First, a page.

Representatives of government and the photonics industry convened in Washington, DC on 28 February for a day-long event intended to raise awareness of the role of photonics and plan for its future in the U.S. economy and everyday life.
The event was a followup to the groundbreaking National Academy of Sciences report "Optics & Photonics: Essential Technologies for Our Nation," released in August 2012. Four members of the committee that produced the report attended the event: Paul McManamon and Alan Willner, committee cochairs, along with Tom Baer and Edward White.
Organized by SPIE in partnership with four other technical organizations, the meeting consisted of two segments: a morning overview of work done by subcommittees and industry sharing their future needs, and afternoon breakout sessions covering the five key optics and photonics sectors -- communication, defense, health and medicine, manufacturing, and energy. The event was held to collect input and identify focus areas for a National Photonics Initiative (NPI), a key recommendation of the Optics & Photonics report.
The breakout sessions were an opportunity for different segments of the photonics community to provide their input on how to proceed with the NPI. The recommendations generated are expected to be released later in March.
"Photonics is a critical enabler for our high-tech economy," McManamon said. "The Internet, MRIs and CAT scans, and space mission spin-offs such as optical blood diagnostic instruments and infrared cameras that indicate hot spots in a fire are just a few examples of photonics-enabled applications. If the U.S. wants to retain high-tech leadership and jobs, we need the National Photonics Initiative."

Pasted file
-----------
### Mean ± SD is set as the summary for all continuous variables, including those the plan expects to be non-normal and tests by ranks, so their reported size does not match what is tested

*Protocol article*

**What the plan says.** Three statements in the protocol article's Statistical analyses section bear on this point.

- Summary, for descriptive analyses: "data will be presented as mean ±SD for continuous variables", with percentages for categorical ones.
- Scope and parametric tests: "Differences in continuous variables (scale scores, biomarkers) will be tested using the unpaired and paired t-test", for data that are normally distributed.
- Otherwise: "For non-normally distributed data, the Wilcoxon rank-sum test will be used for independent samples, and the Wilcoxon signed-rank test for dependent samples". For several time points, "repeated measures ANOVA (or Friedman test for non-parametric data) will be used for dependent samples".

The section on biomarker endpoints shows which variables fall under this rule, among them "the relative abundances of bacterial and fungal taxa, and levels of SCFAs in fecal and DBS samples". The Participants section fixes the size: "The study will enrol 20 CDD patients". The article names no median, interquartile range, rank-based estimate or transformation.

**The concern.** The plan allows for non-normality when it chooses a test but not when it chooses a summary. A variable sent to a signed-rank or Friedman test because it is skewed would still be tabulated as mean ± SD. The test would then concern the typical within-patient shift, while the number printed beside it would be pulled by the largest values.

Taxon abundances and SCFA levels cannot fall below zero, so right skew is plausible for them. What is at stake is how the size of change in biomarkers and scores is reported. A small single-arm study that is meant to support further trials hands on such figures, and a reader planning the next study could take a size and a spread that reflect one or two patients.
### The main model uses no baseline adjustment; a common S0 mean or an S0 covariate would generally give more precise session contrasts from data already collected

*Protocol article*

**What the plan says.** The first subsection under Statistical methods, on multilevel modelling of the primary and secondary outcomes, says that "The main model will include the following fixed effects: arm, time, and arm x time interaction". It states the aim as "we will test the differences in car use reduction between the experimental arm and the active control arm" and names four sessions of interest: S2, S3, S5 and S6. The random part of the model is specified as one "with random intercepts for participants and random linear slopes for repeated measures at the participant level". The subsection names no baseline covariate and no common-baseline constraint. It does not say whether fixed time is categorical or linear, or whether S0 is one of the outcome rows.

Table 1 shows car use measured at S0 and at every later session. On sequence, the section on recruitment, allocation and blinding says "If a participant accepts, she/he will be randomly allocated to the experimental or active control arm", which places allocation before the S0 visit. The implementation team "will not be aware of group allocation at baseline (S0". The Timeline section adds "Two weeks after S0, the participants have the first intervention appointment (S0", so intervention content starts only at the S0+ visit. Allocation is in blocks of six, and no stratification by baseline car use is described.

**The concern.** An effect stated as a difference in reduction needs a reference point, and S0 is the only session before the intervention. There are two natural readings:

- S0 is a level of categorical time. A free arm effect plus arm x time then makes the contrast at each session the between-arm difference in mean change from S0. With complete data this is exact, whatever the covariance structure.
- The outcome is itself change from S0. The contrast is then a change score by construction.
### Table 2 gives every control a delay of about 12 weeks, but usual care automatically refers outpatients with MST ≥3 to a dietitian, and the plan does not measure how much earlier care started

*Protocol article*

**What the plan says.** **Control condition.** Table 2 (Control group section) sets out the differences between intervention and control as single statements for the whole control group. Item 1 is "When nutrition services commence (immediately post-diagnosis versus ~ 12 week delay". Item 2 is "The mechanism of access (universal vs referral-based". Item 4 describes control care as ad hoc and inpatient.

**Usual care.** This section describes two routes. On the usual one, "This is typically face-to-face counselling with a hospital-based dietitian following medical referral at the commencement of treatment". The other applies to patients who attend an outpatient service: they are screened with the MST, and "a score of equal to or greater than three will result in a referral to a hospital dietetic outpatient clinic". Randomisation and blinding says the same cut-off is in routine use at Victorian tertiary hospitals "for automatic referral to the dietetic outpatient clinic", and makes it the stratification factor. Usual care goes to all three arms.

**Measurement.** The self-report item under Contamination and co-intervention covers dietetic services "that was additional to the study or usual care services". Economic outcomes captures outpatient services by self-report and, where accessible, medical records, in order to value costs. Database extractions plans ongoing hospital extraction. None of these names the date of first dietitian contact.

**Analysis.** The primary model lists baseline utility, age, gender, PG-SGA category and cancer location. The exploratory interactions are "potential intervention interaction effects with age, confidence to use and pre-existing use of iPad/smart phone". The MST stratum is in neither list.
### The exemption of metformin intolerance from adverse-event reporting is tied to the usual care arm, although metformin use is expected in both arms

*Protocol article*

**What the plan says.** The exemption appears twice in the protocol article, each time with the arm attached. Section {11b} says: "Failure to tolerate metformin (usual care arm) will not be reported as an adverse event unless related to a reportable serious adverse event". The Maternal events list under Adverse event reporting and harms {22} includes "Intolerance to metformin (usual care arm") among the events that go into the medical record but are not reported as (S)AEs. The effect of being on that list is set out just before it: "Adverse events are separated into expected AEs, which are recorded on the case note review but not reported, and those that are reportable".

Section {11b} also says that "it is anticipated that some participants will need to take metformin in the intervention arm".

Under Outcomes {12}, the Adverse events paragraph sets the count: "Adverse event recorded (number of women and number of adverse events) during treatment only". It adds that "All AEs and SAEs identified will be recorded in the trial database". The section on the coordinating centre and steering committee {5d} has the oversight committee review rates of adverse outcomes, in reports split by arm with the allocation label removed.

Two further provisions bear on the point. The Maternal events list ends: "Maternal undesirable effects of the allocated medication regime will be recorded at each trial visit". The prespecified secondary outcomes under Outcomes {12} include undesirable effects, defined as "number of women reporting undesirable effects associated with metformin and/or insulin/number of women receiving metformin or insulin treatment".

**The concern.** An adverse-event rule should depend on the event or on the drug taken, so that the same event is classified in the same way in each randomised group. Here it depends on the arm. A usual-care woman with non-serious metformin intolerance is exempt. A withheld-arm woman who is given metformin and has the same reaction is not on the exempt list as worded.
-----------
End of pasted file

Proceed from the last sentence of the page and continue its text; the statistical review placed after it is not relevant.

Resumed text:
More than 100 people attended, including representatives of numerous government labs and agencies. Some of those included the Department of Energy, National Institute of Standards and Technology, DARPA, the National Science Foundation, Office of Naval Research, and NASA. Industry representatives included attendees from Corning, Agilent, Northrup-Grumman, Alacatel-Lucent, and IBM.
Among the topics discussed were industry's future needs, how to unify the field through an NPI, and potential partnership opportunities with government agencies. Besides SPIE, sponsoring organizations included OSA (Optical Society), IEEE Photonics Society, American Physical Society, and the Laser Institute of America.